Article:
Jes Hathaway is the editor in chief of National Fisherman magazine and NationalFisherman.com.
Written by Adrianne Madden
Friday, 15 May 2009
This is a perfect late spring meal, because it's hearty, but lightened with spring vegetables and delicious halibut.
My favorite way to cook and eat halibut is grilled with a touch of olive oil, salt and pepper. It doesn't need much adornment.
This meal works best with a grill cook and a stove-top cook, because you can't leave your risotto unattended while it cooks, and you definitely don't want it to sit around long after it's done.
We have long winters here in Maine, so we have a small gas grill right outside the kitchen door that allows us to grill year-round. It also comes in handy for meals like this!
1 1/2 to 2 pounds halibut fillets
1 small sweet onion (or 1/2 leek*), chopped
1 cup arborio rice
4 cups low-sodium chicken broth (or 1/2 cup white wine and 3 1/2 cups broth)
2-4 strands saffron
1 cup sugar snap peas, chopped (or fresh peas, shelled)
1 bunch asparagus, stems trimmed (about a pound)
1/2 cup parmesan cheese
Salt and pepper
Optional garnishes: parsley and scallions
Season and oil your fish and asparagus so they are ready for the grill.
Put a medium, heavy-bottom saucepan on medium heat and add a tablespoon or two of olive oil. Once it's warm, add your onions and cook until translucent. If the pan is dry, add more oil, then add the arborio. Stir and cook the rice until its edges are translucent. Toss in your saffron and some salt and pepper.
Add half a cup of chicken broth or the white wine. Cook, stirring, until the pan is almost dry. Adjust the heat so you're cooking the risotto at a simmer.
Add the chicken broth half a cup at a time, stirring as it cooks. About 15 minutes into the risotto cooking, have the grill cook start the asparagus and halibut.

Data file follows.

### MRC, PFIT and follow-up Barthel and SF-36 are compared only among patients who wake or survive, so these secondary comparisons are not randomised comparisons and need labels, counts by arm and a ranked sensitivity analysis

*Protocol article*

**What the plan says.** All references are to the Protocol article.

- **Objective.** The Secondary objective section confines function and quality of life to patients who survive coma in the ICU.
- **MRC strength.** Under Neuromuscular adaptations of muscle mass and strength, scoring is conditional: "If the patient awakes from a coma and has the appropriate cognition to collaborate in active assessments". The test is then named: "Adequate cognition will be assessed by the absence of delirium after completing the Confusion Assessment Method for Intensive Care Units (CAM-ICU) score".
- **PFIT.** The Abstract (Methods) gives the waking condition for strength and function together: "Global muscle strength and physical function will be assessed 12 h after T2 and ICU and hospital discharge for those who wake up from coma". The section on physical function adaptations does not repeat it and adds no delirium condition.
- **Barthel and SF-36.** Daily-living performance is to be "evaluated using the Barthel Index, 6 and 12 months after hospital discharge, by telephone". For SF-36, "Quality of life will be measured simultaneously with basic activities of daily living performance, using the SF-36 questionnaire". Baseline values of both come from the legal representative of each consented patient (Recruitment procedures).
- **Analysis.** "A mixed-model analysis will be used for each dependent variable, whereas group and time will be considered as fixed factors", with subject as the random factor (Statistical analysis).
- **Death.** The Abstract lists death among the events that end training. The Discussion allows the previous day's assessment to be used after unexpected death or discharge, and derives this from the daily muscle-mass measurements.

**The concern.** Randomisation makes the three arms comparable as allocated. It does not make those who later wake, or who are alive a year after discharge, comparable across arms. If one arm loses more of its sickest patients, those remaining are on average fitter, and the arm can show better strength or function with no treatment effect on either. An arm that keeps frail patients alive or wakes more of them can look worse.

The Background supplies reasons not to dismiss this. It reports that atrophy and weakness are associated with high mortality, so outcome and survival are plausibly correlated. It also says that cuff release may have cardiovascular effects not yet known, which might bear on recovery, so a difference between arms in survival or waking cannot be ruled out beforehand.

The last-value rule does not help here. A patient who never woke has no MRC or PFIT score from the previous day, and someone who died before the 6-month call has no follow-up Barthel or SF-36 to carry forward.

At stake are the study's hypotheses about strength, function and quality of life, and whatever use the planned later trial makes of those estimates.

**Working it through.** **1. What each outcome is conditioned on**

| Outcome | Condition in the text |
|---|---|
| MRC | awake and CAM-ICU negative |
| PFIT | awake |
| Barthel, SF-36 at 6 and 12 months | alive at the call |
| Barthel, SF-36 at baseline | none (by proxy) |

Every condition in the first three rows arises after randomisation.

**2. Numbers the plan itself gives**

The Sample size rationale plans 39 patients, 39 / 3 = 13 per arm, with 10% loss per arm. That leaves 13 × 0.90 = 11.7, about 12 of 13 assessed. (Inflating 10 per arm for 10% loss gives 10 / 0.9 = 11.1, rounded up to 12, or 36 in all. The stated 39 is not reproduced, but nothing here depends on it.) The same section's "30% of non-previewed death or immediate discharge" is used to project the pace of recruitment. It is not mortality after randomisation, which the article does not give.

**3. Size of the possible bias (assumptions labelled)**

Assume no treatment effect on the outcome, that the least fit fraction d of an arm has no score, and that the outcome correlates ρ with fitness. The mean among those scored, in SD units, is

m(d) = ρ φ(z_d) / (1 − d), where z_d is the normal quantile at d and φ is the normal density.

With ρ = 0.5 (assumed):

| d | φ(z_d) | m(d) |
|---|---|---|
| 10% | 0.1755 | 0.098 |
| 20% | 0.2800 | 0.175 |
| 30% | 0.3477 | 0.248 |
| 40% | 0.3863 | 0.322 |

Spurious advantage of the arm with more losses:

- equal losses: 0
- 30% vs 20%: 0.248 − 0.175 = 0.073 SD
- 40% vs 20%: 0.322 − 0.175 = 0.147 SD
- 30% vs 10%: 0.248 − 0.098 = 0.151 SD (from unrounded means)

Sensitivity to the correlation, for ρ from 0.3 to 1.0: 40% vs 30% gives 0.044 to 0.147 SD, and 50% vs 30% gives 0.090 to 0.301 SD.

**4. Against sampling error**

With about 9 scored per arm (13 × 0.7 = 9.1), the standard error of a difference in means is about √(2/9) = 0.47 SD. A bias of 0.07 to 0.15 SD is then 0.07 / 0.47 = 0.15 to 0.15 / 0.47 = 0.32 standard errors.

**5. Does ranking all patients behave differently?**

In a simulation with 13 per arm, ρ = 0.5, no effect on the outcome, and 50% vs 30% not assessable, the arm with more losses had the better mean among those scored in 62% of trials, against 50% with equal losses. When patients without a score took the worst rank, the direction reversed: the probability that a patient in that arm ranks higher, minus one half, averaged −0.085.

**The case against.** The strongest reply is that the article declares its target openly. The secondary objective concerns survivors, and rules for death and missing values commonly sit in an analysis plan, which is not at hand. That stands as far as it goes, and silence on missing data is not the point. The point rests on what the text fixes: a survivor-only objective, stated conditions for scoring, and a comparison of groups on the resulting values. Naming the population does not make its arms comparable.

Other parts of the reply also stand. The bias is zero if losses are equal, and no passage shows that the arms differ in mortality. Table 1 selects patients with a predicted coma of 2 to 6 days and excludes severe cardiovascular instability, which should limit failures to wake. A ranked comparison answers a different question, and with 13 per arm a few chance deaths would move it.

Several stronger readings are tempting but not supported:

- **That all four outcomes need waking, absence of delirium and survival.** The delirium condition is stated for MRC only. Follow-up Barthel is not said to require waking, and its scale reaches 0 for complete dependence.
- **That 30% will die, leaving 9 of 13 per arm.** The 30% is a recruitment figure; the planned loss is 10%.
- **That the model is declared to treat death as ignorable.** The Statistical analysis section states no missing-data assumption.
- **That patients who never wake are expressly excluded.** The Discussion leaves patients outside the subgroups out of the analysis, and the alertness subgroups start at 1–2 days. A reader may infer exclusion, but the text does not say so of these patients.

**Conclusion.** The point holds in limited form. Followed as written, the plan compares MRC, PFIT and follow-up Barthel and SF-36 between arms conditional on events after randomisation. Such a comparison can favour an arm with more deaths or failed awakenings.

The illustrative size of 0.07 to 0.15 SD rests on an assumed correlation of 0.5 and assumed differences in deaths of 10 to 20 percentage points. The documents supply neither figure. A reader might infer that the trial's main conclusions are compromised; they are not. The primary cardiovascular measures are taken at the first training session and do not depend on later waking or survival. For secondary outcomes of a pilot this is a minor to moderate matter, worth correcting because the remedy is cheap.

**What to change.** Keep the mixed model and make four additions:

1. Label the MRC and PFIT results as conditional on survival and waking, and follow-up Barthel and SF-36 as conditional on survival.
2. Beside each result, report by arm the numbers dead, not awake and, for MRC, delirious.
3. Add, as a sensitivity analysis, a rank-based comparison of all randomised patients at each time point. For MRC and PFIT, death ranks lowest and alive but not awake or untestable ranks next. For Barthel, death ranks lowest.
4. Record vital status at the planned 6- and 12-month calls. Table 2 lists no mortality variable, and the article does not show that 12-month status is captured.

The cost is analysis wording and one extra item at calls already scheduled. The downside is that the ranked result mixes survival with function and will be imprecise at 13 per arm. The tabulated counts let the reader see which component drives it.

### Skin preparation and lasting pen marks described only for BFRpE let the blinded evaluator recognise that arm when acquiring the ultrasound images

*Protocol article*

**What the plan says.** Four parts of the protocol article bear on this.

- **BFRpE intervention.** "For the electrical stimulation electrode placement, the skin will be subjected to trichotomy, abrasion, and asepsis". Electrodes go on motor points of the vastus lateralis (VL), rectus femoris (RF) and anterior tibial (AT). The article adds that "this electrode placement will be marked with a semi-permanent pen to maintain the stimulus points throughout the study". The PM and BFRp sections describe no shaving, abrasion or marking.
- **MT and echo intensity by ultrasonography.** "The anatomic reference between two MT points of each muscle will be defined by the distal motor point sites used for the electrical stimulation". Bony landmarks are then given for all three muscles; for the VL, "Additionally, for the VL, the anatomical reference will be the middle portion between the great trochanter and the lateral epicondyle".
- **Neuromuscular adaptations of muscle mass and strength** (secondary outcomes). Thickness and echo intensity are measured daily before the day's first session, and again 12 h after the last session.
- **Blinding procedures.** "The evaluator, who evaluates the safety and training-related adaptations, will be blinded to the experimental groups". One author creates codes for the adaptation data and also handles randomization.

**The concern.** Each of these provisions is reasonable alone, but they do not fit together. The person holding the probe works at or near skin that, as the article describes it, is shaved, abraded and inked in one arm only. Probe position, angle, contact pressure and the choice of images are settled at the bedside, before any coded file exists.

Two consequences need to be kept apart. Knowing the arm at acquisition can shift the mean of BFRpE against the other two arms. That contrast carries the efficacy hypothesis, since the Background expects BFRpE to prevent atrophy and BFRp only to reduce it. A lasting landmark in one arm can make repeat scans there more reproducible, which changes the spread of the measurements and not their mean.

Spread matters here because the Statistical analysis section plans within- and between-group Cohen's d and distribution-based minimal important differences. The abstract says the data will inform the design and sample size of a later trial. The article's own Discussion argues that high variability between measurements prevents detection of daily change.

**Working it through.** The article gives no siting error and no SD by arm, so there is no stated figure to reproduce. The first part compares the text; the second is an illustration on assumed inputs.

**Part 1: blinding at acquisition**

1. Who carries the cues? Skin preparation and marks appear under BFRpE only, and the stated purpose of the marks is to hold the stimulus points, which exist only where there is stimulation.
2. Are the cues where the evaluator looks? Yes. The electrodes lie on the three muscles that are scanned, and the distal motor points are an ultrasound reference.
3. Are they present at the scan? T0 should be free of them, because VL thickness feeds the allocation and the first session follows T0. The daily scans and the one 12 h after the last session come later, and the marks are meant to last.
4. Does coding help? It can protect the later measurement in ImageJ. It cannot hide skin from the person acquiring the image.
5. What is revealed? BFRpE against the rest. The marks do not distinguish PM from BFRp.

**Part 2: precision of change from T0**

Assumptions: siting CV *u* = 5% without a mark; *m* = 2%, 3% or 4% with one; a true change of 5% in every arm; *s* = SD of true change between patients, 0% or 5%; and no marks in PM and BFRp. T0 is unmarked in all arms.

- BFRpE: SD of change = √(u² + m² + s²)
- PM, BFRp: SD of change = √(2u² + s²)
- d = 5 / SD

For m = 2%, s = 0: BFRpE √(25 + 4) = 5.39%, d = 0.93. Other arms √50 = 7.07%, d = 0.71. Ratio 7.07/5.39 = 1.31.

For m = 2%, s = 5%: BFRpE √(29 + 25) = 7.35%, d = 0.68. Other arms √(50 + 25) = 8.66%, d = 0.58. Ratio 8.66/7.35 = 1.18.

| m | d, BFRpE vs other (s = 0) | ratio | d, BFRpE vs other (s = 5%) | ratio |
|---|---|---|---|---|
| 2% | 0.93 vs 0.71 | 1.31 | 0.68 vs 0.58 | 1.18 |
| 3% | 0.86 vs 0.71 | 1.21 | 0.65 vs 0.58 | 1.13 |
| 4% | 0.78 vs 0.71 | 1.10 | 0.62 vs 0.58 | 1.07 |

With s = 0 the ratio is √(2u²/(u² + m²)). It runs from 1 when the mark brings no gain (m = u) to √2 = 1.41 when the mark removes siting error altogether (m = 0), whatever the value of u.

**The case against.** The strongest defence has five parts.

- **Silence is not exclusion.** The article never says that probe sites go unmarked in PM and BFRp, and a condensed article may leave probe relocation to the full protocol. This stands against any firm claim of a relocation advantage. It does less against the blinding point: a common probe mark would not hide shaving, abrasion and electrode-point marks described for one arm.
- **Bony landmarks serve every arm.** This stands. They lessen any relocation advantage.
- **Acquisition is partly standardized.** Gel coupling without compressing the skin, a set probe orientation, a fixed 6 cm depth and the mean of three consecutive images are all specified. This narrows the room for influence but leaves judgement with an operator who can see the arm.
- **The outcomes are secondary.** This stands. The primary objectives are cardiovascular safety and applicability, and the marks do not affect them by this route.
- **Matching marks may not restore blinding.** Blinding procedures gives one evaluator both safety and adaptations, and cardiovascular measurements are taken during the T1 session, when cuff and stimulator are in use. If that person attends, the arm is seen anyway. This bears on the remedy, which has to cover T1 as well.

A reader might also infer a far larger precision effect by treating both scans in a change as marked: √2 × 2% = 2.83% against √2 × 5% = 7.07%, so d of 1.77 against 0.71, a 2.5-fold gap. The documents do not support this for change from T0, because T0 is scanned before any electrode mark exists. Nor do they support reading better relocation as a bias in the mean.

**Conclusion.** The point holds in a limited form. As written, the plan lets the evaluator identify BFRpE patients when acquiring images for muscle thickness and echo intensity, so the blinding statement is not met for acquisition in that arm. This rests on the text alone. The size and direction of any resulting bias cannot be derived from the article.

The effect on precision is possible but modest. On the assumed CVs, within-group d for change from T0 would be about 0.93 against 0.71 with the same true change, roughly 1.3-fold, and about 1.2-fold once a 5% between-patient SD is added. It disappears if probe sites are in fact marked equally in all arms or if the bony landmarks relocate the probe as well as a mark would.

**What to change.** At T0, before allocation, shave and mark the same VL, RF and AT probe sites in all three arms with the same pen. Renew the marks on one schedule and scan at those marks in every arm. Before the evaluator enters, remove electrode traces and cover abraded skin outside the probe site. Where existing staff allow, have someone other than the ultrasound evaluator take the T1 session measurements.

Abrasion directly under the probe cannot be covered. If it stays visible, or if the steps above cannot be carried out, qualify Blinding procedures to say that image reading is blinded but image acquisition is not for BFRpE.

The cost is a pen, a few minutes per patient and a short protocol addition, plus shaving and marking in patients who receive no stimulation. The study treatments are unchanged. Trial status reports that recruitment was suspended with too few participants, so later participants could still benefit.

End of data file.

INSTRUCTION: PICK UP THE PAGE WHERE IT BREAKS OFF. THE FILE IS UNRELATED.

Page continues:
When the asparagus is off the grill, chop it into 1/2-inch pieces and add it and the peas to the risotto right after you add the last 1/2 cup of chicken broth.
When the risotto is close to the consistency you want, add the parmesan and salt and pepper to taste.
Serve in bowls with slices of the halibut on top. Garnish with chopped parsley and/or scallions and a hearty squeeze of fresh lemon. Serves four.
* If you use a leek, it's easiest to clean it after it's chopped. There are lots of places for dirt to hide in leek leaves, and you don't want a gritty risotto.
Ray Hilborn, a University of Washington professor of aquatic and fishery sciences, recently received the 2016 International Fisheries Science Prize at the World Fisheries Congress in Busan, South Korea.
The award was given to Hilborn by the World Council of Fisheries Societies’ International Fisheries Science Prize Committee in recognition of his 40-year career of “highly diversified research and publication in support of global fisheries science and conservation.”Read more...
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